The Allergic March
More kids are suffering from allergies and asthma, complicating day-to-day living for them and their parents.
The retriever had been around only a month when Aidan Pimentel, then 5 years old, broke out in welts. That development led his parents to asthma and allergy specialist Dr. Jerry M. Shier, who confirmed that Aidan had dog and other allergies and warned them about the chance of asthma. “Because he had a high risk of getting asthma, it really became a non-question,” says Bethany Mancilla, Aidan’s mother. “The dog was just a puppy, and it was hard and sad for us to do that, but I really didn’t want Aidan to be struggling.”
Shier told the Greenwich Forest neighborhood family that Aidan would suffer if they kept the dog. “So, after we plunked down the cost of getting the dog, we found a new home for the dog,” says Mancilla, vice president of business development and licensing for a biotech company in Annapolis.
Stories of similar trigger events are common among Bethesda-area parents who have children with allergies or asthma. What follows for many of these families is a new way of life, in which awareness, avoidance and compliance rule, and missteps can lead to daunting and even life-threatening situations. “It’s life altering when you’re told that you have to read every label of every food that your kid eats,” says Dr. Heidi Isenberg-Feig, founder of Potomac Family Allergy and Asthma in Rockville and Ijamsville.
Melissa Witten, a Bethesda mother of two boys with allergies to peanuts, tree nuts and sesame, knows the drill well. “You have to be very, very careful. We check the ingredients of everything they eat.”
As her sons Andrew, 10, and Paul, 12, Become more independent, the situation grows even more challenging. They go to restaurants with friends and their parents, and always have to ask questions about what’s in the food. “It can be hard for children to fend for themselves, and other parents sometimes find them overly cautious,” Witten says.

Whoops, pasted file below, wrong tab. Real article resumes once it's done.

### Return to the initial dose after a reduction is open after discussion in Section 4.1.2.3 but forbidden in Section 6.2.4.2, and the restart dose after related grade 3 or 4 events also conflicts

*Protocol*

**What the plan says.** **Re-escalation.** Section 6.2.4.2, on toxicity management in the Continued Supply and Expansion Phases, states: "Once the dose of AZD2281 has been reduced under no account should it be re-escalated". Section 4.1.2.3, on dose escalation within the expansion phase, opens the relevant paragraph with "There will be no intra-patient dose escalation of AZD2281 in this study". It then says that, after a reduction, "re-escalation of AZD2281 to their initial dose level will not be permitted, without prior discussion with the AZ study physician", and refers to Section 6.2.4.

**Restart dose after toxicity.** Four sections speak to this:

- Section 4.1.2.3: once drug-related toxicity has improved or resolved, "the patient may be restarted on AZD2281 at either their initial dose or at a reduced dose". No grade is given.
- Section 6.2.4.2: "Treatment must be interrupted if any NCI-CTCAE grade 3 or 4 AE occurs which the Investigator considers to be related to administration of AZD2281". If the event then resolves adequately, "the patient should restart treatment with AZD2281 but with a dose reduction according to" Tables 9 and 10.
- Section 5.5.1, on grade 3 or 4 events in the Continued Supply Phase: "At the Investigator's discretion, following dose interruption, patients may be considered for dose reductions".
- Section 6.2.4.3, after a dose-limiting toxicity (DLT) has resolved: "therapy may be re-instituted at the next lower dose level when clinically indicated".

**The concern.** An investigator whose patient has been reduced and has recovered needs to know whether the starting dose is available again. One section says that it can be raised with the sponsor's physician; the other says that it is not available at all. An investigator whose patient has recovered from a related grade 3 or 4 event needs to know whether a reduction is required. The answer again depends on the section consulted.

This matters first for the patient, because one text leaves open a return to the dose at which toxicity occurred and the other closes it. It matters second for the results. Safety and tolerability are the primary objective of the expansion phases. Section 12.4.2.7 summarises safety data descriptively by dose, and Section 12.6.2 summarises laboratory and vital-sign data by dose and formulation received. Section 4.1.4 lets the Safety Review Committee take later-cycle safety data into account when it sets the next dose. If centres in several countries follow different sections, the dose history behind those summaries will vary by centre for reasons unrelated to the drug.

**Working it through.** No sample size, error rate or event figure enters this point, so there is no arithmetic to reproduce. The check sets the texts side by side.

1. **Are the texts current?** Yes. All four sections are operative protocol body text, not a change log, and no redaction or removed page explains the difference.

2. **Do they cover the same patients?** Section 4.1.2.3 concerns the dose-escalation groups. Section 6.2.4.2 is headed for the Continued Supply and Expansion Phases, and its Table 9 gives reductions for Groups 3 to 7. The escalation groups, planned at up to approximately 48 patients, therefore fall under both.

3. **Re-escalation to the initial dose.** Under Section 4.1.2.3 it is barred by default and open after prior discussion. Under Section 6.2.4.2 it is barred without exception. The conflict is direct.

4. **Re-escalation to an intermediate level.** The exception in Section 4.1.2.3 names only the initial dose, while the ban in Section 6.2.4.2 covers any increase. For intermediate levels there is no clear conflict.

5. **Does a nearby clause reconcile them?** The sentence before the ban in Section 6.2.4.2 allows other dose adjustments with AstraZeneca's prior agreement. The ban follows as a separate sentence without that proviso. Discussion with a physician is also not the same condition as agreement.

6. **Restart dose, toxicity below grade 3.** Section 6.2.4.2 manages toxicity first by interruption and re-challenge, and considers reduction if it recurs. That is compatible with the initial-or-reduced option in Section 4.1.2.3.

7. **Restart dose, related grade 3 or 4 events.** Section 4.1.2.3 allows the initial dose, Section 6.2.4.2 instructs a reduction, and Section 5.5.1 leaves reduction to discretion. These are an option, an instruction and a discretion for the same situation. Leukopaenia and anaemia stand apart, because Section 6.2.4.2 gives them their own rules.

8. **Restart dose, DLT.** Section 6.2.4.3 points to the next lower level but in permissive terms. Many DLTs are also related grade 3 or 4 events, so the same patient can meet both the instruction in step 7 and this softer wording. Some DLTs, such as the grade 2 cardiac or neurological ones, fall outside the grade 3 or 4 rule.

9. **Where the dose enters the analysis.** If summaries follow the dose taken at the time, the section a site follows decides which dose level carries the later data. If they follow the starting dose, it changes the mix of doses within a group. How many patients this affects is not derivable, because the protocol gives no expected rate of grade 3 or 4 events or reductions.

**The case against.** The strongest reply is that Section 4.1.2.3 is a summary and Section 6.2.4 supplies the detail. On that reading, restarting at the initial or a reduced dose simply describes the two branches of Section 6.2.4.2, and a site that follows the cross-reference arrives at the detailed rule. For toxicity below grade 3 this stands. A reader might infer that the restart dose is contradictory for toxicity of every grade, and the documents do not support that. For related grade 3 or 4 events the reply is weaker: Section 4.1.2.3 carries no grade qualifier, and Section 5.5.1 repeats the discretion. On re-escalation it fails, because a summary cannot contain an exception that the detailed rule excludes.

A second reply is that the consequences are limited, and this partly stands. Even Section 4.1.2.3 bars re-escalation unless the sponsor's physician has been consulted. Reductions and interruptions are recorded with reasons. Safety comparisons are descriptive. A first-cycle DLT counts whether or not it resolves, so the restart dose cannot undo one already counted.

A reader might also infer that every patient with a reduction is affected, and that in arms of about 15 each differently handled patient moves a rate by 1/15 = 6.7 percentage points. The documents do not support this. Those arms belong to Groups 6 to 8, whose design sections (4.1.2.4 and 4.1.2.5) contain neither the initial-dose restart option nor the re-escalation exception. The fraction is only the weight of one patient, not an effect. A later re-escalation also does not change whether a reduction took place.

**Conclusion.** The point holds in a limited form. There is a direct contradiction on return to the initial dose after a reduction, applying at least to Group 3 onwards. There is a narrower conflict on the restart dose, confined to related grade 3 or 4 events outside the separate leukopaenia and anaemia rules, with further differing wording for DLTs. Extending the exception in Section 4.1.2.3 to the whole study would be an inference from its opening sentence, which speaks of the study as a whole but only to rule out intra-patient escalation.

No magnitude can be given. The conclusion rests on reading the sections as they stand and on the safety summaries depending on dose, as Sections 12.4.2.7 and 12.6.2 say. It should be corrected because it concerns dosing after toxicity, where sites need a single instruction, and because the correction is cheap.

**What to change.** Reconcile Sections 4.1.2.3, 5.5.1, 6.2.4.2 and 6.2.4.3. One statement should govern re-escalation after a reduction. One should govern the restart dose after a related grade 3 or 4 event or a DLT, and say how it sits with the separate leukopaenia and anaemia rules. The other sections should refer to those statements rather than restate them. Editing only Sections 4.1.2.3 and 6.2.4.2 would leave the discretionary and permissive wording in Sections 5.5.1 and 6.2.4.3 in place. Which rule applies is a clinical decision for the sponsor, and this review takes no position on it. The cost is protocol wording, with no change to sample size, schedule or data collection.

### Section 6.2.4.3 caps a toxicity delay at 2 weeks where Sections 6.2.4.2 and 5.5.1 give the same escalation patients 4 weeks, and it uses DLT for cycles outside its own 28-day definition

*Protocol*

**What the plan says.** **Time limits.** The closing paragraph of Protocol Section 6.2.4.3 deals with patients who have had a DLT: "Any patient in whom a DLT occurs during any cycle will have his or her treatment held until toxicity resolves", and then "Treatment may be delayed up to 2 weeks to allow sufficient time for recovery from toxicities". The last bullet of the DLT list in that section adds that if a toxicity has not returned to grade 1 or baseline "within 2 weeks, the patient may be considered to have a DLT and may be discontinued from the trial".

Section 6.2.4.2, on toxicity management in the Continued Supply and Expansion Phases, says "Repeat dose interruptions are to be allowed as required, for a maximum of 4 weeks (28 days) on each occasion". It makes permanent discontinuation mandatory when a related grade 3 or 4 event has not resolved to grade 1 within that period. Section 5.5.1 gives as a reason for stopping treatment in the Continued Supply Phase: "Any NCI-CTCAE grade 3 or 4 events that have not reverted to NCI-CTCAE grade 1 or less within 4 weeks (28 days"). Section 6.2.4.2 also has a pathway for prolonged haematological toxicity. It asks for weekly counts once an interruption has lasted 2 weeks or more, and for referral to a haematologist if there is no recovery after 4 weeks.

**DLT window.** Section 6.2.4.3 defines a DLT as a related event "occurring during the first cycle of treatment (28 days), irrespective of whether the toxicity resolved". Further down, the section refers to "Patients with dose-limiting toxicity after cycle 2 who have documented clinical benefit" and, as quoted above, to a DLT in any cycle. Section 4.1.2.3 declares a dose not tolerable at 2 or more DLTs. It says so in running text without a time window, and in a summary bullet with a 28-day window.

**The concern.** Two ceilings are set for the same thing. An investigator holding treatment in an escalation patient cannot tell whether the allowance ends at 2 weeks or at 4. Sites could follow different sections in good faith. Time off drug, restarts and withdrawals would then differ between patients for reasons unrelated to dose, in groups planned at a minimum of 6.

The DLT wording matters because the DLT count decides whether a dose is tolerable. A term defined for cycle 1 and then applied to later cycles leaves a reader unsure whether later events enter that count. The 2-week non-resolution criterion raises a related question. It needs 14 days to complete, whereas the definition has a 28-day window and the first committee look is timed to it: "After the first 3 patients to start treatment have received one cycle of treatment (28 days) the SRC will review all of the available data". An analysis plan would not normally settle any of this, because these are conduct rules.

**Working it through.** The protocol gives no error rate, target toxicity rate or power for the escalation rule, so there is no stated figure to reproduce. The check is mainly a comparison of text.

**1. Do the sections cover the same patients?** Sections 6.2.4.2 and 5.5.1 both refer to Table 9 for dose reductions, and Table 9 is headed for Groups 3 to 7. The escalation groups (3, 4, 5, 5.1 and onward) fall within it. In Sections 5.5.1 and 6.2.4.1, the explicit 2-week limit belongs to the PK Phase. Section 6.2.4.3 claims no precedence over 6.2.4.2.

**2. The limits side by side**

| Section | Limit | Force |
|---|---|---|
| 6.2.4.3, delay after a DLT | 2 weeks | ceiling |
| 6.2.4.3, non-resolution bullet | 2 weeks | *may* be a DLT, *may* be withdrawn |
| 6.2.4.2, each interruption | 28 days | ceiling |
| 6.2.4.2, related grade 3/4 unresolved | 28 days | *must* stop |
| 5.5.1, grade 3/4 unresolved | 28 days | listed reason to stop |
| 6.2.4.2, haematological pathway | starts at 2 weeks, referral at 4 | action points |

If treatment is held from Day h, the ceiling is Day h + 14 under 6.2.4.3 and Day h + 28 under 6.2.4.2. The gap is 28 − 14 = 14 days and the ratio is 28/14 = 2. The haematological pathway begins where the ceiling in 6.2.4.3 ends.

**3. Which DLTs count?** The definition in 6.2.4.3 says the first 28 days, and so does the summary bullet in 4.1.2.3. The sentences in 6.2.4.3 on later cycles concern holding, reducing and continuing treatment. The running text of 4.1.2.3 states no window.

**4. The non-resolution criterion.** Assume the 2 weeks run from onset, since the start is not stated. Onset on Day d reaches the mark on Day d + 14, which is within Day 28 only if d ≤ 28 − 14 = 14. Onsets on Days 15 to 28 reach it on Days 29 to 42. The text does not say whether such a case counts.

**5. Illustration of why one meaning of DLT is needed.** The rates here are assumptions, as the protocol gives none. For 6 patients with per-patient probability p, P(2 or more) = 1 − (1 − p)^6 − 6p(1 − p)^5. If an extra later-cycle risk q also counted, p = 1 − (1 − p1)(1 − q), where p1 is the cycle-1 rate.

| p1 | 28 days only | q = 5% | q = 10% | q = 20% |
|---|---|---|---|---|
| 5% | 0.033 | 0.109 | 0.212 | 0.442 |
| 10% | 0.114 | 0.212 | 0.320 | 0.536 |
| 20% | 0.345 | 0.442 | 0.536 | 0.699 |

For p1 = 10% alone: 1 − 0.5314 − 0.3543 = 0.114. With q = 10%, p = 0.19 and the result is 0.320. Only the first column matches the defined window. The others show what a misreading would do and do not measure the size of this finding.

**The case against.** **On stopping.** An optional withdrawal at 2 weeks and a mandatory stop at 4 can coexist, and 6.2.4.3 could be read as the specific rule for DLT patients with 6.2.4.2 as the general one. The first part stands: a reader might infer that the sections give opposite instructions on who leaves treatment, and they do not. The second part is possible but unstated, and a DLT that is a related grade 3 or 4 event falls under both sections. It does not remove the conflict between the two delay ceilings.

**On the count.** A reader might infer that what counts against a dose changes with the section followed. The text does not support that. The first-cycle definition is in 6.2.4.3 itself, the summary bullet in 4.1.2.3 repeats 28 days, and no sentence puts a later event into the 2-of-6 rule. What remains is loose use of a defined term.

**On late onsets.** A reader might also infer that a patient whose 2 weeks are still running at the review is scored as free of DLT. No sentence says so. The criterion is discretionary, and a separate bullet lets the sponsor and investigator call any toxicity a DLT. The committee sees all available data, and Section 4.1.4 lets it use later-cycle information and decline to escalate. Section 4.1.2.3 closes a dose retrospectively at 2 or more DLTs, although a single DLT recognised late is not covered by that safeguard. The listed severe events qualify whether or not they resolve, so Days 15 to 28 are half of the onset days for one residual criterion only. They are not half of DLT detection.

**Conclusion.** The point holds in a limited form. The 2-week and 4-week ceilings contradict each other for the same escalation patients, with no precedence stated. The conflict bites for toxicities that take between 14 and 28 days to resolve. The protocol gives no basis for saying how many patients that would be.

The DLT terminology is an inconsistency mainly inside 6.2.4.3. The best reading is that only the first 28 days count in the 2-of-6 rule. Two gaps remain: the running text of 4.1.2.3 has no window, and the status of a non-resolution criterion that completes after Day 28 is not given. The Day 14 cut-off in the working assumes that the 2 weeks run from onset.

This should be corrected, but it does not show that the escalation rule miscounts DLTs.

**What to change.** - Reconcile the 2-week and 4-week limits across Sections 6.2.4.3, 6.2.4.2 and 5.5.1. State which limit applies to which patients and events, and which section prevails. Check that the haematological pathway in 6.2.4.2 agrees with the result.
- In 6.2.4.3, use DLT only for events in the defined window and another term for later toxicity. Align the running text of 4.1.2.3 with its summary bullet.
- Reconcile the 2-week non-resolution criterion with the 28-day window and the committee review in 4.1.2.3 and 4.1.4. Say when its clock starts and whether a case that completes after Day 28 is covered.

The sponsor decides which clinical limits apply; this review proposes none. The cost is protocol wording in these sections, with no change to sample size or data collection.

Witten carries an EpiPen everywhere she goes, but some parents are simply not comfortable with the notion of carrying and using an unfamiliar drug delivery system. An EpiPen is used to treat severe allergic reactions such as difficulty breathing, tightness of the chest or swelling of the mouth, lips or tongue from insect stings or bites, foods, drugs or other causes. Some parents worry about the burden of having the EpiPen “and not knowing what to do with it,” Witten says. Steps for using a disposable EpiPen include removing the safety cap, holding the device firmly against the thigh, applying pressure and counting to 10.
Witten’s sons attend numerous sporting events and participate in many other activities, all as the parental worry meter ticks away. “We always feel like we’re taking a bit of a chance, but they have to do stuff. So, it’s just difficult,” she says. Witten says her boys complain now and then that they can’t experience things the way other people can. “But you know everyone has their issues, everyone has their medical conditions, and this one happens to be theirs,” she says.
“There is significant statistical evidence that allergies have been on the rise over the past 20 years,” says Shier, who practices at the Asthma and Allergy Center, which has offices in Rockville and Silver Spring. In fact, the number of people under 18 in the U.S. with a food or digestive allergy increased 18 percent from 1997 to 2007, according to a study released in October by the Centers for Disease Control and Prevention. About 3 million kids under 18—nearly 4 percent of the age group—had a food or digestive allergy in 2007. That’s up from 3.3 percent in 1997. In addition, children with food allergies are two to four times more likely to have conditions such as asthma, eczema or respiratory allergies when compared with kids who don’t have food allergies, according to the CDC study.
From 2004 to 2006, there were approximately 9,500 hospital discharges per year with a diagnosis related to food allergies among children under age 18, according to the CDC study. There were approximately 2,615 reported hospitalizations per year for food allergies from 1998 to 2000. (The report says the findings could be related to increased awareness, reporting and use of specific diagnostic codes for food allergies or could represent a real increase in children who are experiencing food-allergic reactions.)